Elkins ceremony honors first responders

The Inter-Mountain photo by Tim MacVean First responders and area citizens gathered at the Elkins City Hall flag pole Tuesday morning to honor those who lost their lives in the Sept. 11, 2001, attack on the World Trade Center in New York City. Front row, from left, are Michelle Phares, YouthBuild North Central program manager; and Lucinda Barrick, city of Elkins executive secretary. Back row, from left, are 1st Sgt. R.W. Belt, Elkins Police Department; Patrolman K.A. Shifflett, EPD; Sgt. M.J. Sigley, EPD; Matt Ogden, Elkins Fire Department firefighter; Capt. Ron Corcoran, EFD; and Tom Meader, Elkins Fire Chief.

ELKINS — To honor the roughly 3,000 individuals who lost their lives in the Sept. 11, 2001, terrorist attack, first responders, and area officials and residents gathered Tuesday morning.

Elkins Mayor Van Broughton led the more than 30 individuals gathered around the Elkins City Hall flag pole in reciting the Pledge of Allegiance, participating in a moment of silence, and listening to the National Anthem and a rendition of “God Bless America.”

“On Sept. 11, 2001, 19 militants associated with the Islamic extremist group al-Qaeda hijacked four airplanes and carried out suicide attacks against targets in the United States,” Broughton said. “Two of the planes were flown into the twin towers of the World Trade Center in New York City, a third plane hit the Pentagon just outside Washington, D.C., and the fourth plane crashed in a field in Pennsylvania. Almost 3,000 were killed in the 9-11 terrorist attacks, which triggered U.S. initiatives to combat terrorism and defined the presidency of George W. Bush.”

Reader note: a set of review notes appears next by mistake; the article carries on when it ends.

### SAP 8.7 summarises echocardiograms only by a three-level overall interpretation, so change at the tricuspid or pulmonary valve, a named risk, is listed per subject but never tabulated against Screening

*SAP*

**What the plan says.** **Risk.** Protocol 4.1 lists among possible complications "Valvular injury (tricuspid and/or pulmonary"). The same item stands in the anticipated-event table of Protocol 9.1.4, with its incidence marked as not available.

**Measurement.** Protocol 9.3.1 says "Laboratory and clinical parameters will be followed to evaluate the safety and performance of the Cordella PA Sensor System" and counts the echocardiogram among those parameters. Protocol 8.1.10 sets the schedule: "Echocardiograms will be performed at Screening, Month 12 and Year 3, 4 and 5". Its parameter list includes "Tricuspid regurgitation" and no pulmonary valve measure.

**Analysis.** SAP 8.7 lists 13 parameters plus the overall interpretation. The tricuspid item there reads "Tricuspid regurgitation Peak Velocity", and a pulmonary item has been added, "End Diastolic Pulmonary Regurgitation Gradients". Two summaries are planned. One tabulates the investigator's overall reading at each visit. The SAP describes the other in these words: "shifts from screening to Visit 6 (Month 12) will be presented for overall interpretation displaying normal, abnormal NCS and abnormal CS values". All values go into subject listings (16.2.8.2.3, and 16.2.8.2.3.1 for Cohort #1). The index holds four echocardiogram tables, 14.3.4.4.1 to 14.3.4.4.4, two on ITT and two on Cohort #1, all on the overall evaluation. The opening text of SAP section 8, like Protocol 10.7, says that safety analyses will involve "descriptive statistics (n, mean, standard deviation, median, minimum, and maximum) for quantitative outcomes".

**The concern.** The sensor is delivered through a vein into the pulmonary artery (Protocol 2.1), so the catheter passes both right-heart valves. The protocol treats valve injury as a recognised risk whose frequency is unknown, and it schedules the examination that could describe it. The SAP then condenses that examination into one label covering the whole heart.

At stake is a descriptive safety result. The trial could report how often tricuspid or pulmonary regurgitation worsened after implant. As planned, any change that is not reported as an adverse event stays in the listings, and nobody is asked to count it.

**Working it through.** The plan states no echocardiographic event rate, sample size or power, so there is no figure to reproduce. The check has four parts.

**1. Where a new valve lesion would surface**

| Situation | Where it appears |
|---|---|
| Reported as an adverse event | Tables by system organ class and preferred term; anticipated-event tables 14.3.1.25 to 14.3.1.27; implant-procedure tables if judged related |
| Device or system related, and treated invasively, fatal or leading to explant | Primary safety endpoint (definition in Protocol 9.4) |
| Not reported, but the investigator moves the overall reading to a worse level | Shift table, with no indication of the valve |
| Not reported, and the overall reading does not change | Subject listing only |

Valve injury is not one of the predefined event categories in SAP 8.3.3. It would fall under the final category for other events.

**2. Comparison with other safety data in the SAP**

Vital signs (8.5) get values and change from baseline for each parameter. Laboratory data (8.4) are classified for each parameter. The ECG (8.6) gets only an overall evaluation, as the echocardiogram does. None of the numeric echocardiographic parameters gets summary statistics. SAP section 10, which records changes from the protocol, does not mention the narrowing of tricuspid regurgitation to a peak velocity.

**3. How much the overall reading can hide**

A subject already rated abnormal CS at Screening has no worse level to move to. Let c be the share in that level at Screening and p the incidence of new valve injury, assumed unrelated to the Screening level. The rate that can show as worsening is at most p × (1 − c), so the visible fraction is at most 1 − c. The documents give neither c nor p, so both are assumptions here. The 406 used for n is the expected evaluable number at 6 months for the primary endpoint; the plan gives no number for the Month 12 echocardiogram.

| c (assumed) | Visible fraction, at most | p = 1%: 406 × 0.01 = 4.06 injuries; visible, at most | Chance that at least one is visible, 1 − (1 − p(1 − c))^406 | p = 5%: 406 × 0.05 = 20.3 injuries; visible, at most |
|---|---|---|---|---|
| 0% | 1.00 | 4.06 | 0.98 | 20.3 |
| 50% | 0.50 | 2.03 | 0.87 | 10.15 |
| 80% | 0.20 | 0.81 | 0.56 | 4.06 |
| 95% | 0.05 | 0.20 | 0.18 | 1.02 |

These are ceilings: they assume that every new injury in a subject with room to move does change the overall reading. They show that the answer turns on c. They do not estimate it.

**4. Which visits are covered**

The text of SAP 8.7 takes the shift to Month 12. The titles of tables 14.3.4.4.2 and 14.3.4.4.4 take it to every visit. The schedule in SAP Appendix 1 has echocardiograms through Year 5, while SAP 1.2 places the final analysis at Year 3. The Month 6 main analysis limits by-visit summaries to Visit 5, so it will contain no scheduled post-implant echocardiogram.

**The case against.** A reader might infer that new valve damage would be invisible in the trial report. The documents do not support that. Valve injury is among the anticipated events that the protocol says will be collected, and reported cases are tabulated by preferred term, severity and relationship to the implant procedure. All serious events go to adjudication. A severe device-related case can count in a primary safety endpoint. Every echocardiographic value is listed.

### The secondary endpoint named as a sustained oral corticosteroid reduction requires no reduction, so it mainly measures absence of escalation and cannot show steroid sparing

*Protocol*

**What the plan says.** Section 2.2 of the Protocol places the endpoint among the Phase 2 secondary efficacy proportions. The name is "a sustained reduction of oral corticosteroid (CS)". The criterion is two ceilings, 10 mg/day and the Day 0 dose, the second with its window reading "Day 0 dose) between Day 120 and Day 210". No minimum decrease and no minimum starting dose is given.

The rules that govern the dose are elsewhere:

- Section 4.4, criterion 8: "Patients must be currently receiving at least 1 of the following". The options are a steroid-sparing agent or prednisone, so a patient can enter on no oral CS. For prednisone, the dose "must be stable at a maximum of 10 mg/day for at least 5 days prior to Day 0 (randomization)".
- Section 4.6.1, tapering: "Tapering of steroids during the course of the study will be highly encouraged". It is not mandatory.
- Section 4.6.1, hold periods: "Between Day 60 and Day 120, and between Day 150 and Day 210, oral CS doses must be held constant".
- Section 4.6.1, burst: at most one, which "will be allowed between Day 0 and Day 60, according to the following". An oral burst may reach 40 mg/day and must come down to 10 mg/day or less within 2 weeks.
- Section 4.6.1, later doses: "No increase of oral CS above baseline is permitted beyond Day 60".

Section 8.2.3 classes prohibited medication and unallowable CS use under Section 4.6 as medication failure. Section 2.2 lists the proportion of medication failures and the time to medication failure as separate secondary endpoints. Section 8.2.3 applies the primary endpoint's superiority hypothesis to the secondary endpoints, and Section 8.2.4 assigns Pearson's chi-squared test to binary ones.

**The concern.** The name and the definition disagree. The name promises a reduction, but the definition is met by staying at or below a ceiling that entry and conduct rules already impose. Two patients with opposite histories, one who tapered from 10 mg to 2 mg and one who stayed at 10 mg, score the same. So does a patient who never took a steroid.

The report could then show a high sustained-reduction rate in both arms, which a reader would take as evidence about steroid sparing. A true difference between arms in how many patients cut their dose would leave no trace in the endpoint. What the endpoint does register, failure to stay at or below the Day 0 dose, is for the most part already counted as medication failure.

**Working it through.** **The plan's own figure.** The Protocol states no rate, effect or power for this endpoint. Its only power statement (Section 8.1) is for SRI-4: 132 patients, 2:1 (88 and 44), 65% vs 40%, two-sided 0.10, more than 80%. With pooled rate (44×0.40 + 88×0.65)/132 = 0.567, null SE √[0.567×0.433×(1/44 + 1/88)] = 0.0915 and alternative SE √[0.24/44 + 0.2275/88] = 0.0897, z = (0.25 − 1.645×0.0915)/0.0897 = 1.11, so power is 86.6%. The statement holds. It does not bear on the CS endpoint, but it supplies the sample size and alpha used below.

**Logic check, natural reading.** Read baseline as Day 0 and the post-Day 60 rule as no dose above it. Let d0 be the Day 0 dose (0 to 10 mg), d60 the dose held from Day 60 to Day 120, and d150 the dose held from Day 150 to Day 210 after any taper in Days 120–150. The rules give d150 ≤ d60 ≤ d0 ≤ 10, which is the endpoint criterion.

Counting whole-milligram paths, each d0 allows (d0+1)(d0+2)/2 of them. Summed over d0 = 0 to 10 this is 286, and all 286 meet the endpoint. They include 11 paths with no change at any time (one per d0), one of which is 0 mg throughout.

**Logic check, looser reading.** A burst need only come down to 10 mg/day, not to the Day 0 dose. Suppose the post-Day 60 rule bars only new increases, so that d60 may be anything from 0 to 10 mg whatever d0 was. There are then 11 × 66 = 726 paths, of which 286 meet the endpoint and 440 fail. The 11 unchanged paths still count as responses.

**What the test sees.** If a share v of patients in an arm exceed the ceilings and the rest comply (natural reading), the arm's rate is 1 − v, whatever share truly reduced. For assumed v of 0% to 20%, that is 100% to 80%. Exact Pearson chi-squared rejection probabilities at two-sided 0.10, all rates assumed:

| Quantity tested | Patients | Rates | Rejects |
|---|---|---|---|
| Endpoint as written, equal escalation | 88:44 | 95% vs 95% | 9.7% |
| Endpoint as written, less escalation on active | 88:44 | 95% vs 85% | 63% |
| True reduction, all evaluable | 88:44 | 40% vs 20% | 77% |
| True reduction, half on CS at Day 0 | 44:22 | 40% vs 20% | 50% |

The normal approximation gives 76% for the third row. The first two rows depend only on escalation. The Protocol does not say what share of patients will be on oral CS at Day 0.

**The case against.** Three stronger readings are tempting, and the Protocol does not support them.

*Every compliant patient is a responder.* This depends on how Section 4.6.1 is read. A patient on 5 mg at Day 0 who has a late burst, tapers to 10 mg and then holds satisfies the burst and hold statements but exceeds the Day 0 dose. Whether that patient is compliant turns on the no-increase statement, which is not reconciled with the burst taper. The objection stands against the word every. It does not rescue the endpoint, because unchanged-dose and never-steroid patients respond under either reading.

Broughton added that when tragedies such as 9-11 take place, the nation is lucky to have first responders willing to put American residents above themselves.

“We are so very fortunate in this country to have selfless first responders who rescue others before themselves. They risk their lives every day in their work before they go home to their loved ones and attacks like Sept. 11, 2001, remind us how fortunate we are to live in America, the land of the free and the home of the brave,” he said.

He said Tuesday, also known as “Patriots Day,” is a day to honor first responders and veterans also, and thanked the first responders in attendance at the event — 1st Sgt. R.W. Belt, Sgt. M.J. Sigley and Patrolman K.A. Shifflett, all of the Elkins Police Department, as well as Elkins Fire Chief Tom Meader, Capt. Ron Corcoran, and firemen Matt Ogden and Adam Roth, all of the Elkins Fire Department. Several veterans were also in attendance Tuesday.

“This Sept. 11 is the day to honor first responders. We honor them, not just today, but every day, in the city of Elkins,” Broughton said. “We truly appreciate our firemen, our policemen, our active military and veterans, and those who work on ambulances, as well as those that work in emergency rooms and trauma units. These are the folks that are the first on the scene to save lives. We honor you, we respect you, we pray for you and we appreciate you!”

West Virginia Gov. Jim Justice ordered all United States and West Virginia flags to be at half-staff Tuesday in observance of “Patriots Day.”